Philatelists are not happy with the trend toward stamps that feature pop culture and music icons, such as Elvis Presley, Johnny Cash, Jimi Hendrix and now, Janis Joplin. Nor do they favor movie stars or cartoon characters, such as Bugs Bunny, or the Simpsons, the stamps issued in 2012 that resulted in a revenue loss of $1.2 million for the U.S. Postal Service. This may be shortsighted on the part of traditional stamp collectors. Apparently these new stamps not only sell well, but for the most part, also help to develop new generations of stamp collectors.…

1 Comment

Stories of the Week

Letter writing may be on the wane, but each week, stories turn up from around the globe on letter writing, the postal service, handwriting and other related topics, both as features and as news stories. Here is a sampling of such stories published Aug. 24 - Sept. 6. Postal Service's big delivery edge: no parking tickets. SFGate.com, Sept. 6, 2014. FedEx and UPS are unhappy at the U.S. Postal Service plan to slash prices during the holidays. The postal service already has an advantage, say the competitors: they don’t have to pay parking tickets. Illegal parking…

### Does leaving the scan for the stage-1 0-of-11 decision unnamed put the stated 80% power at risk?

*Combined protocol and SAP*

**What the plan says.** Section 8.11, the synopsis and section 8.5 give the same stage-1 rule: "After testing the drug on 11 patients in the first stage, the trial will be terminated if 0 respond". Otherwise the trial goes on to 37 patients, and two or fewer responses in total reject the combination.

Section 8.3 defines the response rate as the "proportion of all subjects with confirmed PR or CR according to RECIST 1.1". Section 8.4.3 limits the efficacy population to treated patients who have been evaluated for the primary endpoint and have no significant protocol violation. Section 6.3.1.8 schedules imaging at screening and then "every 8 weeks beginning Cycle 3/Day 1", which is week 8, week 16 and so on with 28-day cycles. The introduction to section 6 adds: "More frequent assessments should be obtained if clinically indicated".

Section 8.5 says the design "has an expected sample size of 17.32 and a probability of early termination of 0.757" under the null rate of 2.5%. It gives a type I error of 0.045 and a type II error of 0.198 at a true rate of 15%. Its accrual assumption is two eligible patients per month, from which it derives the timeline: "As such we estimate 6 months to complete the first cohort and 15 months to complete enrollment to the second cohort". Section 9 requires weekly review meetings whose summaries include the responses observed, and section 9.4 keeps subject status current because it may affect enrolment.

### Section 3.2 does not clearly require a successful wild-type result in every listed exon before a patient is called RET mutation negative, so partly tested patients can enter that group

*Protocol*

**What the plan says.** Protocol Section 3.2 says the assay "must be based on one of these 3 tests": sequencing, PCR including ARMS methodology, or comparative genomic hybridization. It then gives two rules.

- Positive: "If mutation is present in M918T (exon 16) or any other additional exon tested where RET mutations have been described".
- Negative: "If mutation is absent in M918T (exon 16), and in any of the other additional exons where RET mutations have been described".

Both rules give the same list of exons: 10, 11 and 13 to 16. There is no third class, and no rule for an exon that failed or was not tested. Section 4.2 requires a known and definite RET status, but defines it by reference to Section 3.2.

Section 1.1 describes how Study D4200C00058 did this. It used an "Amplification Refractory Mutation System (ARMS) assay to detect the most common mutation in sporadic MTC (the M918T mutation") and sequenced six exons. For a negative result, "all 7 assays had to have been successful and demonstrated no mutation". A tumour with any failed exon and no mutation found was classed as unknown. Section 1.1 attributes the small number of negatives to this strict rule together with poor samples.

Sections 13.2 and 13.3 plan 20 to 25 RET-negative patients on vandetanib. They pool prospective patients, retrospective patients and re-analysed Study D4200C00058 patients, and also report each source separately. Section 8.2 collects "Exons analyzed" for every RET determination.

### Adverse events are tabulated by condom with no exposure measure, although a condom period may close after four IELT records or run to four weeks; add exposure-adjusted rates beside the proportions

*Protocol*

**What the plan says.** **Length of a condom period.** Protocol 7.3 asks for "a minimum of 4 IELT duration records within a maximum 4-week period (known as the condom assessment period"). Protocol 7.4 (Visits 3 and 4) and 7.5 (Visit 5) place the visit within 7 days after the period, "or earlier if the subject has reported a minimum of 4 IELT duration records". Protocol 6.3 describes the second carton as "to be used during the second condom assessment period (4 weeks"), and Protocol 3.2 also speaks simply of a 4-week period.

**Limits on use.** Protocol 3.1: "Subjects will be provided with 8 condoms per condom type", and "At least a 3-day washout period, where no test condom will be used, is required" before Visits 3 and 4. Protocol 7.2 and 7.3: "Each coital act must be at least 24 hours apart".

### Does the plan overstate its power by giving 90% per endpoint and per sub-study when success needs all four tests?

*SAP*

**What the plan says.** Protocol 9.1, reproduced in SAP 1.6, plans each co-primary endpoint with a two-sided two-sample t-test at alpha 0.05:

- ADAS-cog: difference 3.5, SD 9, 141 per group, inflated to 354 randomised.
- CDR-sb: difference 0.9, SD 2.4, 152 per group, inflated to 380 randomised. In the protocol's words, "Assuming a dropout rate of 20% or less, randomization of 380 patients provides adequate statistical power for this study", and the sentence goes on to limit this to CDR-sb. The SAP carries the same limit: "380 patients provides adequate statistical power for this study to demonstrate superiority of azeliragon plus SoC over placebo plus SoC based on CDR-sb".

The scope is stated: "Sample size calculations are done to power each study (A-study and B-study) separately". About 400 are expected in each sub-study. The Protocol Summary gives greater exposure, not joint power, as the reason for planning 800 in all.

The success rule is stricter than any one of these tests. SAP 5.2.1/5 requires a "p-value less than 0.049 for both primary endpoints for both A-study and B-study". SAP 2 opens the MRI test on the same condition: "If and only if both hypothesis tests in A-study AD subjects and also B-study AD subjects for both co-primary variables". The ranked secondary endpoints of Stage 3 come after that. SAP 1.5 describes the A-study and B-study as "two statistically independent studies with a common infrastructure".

0 Comments

Jury Service: A Social Contract

Each of us, as a member of a democratic society, is party to a social contract that requires us to respond to a summons to court to serve on a jury. Recently, I served as a juror in a criminal case that was tried in San Francisco. There are many levels of communication in a jury trial. When called upon as a potential juror, the first correspondence one receives is the summons, which is sent by U.S. Mail. A jury summons in San Francisco may come as a result of holding a California State Driver’s License,…

2 Comments

How To Save a Post Office